By H.G. Watson, Associate Editor
Since Canadian smartphone users have been able to get their hands on it, there has been an insatiable appetite for Pokemon Go, an augmented reality game that allows users to catch Pokemon. And Canadian media has been there to document it, every step of the way.
A quick primer, in case you haven’t yet played the game or read one of many, many explainers about it: the object of Pokemon Go, released on July 6 in the United States and on July 17 in Canada, is to catch Pokemon, level them up and pit them against each other in gym battles, each controlled by one of three teams which players have the option to join once they hit level 5 in the game: Instinct, Valor and Mystic.
We wanted to find out how much time Canadian media has devoted to covering the game. J-Source looked at six of Canada’s largest media outlets and counted how many Pokemon Go stories they have posted on their websites. In short—they have posted a lot. During the month of July the six media outlets we looked at had posted at least over 30 pieces of Pokemon Go content, some of it quite similar.
Those numbers do come with a caveat. A good chunk of the posts include wire content, from either Canadian Press or other wire services, that have been published on multiple news websites.
Both Global News and CTV have published over a hundred pieces of content on Pokemon Go, but their numbers are larger because of both wire content, and pieces that were produced for local news stations as opposed to ones that are for the national audience.
Regardless, that is still a lot of internet real estate being taken up by one single topic.
“The stories have been doing well, though interest has been waning with each passing day, “ Steve Ladurantaye, managing editor of digital news at the CBC, said in an email.
The Globe and Mail has even taken the step of assigning one of their summer reporters, Karen K. Ho, to a Pokemon Go “mini-beat”, a result of the game’s surging popularity, Gabe Gonda, The head of features and weekend, told J-Source in an email. “We wanted to capture the impact it’s having beyond the daily accident stories, which are a beat unto themselves. How is it creating business opportunities? How is it influencing users’ behaviour online and off? What are its impacts on culture?” Gonda said. “It’s a bit early to say how the experiment is going.”
“Our Pokemon Go coverage takes on all kind forms,” said Jordan Timm, the executive producer of news at the National Post. The Post has, like other outlets, done an explainer, but also published a story by former Ottawa Citizen editor Andrew Potter that uses the game, in part, to talk about the death of reality.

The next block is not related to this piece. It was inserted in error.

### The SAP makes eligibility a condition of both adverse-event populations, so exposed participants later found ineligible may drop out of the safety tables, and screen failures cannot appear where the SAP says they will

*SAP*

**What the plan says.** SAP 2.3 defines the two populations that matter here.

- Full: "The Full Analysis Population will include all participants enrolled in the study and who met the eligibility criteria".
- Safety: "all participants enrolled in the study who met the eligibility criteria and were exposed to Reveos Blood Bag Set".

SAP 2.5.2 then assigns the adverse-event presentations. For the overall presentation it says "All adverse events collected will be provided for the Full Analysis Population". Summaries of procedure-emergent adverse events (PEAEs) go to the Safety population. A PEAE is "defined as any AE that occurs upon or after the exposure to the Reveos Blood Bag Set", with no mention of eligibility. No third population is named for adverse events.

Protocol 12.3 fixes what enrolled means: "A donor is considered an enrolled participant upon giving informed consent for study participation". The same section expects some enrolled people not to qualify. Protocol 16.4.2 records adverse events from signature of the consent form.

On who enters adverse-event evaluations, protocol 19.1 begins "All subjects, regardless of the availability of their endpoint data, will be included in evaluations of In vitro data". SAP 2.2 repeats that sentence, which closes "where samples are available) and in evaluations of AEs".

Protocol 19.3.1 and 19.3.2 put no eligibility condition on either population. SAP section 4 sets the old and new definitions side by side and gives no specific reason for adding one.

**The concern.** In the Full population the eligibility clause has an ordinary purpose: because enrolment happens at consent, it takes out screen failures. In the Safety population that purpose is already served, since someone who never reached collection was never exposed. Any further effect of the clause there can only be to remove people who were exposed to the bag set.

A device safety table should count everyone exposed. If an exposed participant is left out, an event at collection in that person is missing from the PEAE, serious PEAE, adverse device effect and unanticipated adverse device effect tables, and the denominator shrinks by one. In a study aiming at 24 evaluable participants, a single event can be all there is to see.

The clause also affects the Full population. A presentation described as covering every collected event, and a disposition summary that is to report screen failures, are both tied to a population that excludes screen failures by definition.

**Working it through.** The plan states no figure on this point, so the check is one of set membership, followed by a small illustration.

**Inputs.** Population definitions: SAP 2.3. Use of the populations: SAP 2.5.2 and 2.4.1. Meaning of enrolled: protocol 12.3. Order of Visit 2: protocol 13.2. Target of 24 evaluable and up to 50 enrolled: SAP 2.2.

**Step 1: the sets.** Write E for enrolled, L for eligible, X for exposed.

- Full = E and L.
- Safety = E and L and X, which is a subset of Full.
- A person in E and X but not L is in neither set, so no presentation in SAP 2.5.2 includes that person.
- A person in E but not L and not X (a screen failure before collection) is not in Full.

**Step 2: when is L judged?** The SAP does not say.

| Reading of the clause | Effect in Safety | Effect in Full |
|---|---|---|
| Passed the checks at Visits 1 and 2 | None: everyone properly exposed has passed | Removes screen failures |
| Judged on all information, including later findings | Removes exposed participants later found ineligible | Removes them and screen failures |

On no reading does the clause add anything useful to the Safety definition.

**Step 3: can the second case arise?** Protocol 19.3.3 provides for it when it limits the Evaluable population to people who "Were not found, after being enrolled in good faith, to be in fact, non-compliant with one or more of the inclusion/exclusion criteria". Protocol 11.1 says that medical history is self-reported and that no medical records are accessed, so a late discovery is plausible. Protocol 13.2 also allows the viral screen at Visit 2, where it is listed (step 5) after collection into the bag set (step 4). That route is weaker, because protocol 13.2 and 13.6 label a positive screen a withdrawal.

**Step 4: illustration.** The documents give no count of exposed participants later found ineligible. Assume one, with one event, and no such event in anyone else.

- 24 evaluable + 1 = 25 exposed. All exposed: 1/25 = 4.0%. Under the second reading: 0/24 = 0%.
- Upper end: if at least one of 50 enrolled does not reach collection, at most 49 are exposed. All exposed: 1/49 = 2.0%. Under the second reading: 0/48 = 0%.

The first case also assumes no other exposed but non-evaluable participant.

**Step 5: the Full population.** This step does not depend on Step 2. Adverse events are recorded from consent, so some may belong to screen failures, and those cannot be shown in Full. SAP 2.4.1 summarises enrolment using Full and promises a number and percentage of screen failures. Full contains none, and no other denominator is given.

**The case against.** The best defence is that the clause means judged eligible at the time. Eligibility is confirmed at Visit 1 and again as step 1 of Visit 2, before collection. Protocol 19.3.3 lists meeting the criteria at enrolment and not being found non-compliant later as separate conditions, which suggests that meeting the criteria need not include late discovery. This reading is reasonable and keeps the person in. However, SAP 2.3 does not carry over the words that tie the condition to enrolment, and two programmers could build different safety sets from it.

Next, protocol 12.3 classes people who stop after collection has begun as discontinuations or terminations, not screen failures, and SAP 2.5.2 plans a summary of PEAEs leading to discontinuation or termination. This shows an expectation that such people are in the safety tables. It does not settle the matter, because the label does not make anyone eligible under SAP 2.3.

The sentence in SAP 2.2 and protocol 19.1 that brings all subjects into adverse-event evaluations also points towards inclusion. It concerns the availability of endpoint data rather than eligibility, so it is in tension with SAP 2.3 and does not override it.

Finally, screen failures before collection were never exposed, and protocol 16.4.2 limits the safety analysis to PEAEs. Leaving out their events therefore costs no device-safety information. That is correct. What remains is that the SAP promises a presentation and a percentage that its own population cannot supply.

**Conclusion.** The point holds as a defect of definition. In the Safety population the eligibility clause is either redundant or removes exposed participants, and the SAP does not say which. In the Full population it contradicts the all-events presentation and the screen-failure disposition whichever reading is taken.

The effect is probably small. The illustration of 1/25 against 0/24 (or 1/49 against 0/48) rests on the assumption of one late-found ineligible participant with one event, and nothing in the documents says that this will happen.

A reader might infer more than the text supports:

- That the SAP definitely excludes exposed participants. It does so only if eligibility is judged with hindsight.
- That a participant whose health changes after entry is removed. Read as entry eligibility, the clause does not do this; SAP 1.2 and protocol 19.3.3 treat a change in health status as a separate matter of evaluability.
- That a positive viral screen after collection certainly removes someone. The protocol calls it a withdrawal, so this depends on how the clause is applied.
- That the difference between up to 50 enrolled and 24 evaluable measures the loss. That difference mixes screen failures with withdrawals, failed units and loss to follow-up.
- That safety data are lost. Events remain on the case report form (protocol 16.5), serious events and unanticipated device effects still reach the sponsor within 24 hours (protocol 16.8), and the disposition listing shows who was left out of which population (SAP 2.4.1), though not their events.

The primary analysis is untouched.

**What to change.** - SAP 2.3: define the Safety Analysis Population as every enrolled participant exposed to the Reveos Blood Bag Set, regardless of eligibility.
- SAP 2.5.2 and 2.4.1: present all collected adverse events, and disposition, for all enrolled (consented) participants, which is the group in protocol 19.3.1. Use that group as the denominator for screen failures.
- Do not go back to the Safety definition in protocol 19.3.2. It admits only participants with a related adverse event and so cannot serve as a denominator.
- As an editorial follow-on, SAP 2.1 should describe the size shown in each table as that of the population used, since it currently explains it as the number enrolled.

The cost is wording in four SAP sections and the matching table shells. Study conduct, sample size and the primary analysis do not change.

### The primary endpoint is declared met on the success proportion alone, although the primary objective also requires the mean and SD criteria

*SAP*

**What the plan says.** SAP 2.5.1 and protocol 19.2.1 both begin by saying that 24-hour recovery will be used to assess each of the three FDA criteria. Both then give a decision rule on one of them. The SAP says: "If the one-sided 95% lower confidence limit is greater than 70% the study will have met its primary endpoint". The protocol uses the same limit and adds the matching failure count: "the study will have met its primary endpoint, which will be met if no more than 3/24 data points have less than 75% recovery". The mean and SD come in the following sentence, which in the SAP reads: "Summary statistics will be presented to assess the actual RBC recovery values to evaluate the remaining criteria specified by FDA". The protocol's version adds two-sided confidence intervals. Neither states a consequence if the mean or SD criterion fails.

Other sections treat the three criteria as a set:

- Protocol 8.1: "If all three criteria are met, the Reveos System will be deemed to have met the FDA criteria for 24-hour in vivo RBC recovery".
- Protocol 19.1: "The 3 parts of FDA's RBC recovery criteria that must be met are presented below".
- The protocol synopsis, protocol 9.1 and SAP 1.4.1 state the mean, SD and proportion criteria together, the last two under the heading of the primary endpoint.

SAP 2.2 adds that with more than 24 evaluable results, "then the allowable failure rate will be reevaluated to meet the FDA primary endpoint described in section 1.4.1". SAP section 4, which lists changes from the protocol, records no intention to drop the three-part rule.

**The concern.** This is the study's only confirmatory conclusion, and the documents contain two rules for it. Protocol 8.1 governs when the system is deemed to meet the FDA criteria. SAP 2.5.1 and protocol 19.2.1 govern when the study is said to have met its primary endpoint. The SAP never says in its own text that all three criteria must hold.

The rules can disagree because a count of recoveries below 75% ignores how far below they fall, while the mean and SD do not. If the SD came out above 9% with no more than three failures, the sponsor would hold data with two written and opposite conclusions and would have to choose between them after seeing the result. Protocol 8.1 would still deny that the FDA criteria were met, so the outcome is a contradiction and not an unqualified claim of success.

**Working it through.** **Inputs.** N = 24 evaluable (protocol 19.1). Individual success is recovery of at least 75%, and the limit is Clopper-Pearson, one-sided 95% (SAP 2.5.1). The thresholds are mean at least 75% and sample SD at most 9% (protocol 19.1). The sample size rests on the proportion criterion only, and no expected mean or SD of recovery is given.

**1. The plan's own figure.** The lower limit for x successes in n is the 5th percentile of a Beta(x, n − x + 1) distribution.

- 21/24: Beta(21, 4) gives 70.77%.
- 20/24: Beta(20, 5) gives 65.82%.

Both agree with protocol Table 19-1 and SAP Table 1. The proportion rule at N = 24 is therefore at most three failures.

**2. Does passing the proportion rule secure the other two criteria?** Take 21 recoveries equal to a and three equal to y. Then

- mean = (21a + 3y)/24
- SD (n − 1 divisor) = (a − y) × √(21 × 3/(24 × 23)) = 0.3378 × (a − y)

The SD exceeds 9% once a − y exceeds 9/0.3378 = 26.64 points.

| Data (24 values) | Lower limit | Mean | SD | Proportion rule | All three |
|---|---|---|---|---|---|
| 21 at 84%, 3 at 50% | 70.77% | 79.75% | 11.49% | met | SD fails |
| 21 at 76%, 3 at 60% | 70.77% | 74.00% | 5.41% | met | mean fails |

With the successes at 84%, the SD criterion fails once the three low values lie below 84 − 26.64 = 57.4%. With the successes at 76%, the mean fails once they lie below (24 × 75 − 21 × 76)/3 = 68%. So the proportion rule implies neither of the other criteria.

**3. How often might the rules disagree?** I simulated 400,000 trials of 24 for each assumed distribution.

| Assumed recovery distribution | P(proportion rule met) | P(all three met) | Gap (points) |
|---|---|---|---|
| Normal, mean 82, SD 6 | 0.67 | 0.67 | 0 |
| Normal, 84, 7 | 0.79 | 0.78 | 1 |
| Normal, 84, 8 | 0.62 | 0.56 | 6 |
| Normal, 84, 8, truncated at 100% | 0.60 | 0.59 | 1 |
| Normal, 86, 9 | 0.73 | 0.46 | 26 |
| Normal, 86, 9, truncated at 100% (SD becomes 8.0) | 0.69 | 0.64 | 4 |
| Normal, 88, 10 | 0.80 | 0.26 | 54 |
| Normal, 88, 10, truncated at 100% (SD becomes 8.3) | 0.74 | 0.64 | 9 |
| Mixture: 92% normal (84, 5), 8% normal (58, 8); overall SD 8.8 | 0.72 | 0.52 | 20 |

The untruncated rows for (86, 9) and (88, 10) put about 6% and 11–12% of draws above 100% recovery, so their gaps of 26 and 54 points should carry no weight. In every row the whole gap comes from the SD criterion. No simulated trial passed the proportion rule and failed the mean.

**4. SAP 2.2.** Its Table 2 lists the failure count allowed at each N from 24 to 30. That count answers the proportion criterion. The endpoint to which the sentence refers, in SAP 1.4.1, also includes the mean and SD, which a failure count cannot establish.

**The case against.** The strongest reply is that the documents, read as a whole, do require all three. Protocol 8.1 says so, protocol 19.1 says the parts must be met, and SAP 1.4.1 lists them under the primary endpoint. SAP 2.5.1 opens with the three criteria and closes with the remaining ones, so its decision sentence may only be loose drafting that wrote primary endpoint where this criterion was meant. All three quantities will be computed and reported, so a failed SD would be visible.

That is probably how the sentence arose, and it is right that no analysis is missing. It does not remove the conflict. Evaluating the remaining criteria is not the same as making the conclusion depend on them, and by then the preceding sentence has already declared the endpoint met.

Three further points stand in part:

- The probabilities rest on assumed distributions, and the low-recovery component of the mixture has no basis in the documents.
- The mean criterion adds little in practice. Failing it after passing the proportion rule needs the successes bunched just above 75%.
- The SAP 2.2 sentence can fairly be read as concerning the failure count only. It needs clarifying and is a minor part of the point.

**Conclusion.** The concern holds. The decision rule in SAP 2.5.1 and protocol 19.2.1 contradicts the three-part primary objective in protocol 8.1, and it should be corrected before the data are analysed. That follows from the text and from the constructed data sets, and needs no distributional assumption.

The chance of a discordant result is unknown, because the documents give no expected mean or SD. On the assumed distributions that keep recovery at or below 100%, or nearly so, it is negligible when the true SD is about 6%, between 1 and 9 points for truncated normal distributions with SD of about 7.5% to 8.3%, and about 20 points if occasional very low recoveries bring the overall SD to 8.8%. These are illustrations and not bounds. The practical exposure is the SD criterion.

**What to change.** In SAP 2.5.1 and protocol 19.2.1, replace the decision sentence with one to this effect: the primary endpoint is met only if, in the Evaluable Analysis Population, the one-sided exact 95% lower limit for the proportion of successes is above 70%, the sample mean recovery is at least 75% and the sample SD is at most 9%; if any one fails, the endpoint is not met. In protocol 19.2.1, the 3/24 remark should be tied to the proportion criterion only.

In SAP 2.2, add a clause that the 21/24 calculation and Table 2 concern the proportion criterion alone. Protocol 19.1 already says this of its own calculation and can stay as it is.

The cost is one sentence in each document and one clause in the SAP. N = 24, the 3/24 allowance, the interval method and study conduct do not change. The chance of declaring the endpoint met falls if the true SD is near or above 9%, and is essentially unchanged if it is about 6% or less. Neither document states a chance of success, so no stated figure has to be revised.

First Canadian daily with Pokemon on A1? pic.twitter.com/39xIj006WE
— H.G. Watson (@HG_Watson) July 13, 2016
Canadian Press style was even updated to include both Pokemon Go and Pokestops (where you go to refuel in the game). Canadian Press drops the accent normally included in the word Pokemon, because as Canadian Press Stylebook and Caps and Spelling editor James McCarten pointed out on Twitter, it messes with their clients production systems. Some outlets, like BuzzFeed, will be keeping the accent as is.
doesn’t mean you can’t use them yourself if your system permits. Same is true of italics
— James McCarten (@CdnPressStyle) July 25, 2016
Pokemon Go provides a lot of angles for a journalist to cover, which is likely why we’ve seen so many stories in the past month. Pokemon first premiered in 1996, so there are now multiple audiences who are nostalgic about the game, not to mention those that are being introduced to it for the first time because of Pokemon Go. The game’s immense popularity just helps to fuel interest.
But it does raise questions about where resources go in newsrooms. In the same month as Pokemon Go’s release, there was an oil spill in the North Saskatchewan river; protests by activists who believe the government is stalling its inquiry into Missing and Murdered Indigenous Women; and the death of Abdirahman Abdi, who died after an altercation with Ottawa Police. Critics have charged that these stories have received very little national coverage.
It is not that media outlets can’t cover all these stories—but are they all receiving equal coverage time?
The good news, if you are sick of Pokemon Go coverage, is that the buzz may be coming to an end. “I think the stories did best before the app actually launched here because there was a weird sense of intrigue,” said Ladurantaye. “Nobody could quite picture what was happening and wanted more.”
Timm said that he thinks at this point it is a case of diminishing returns. “It was a story that was hot for a week and half or so online, and it has produced some really amusing local news style stories,” he said, noting that there wasn’t anything in the Post’s analytics that would make him want to allocate more resources towards covering Pokemon Go.
But don’t take that as a lack of personal enthusiasm for the game—Timm wanted it on the record that he is a level 11 member of Team Instinct. “The National Post has no time for Team Valor or Team Mystic.”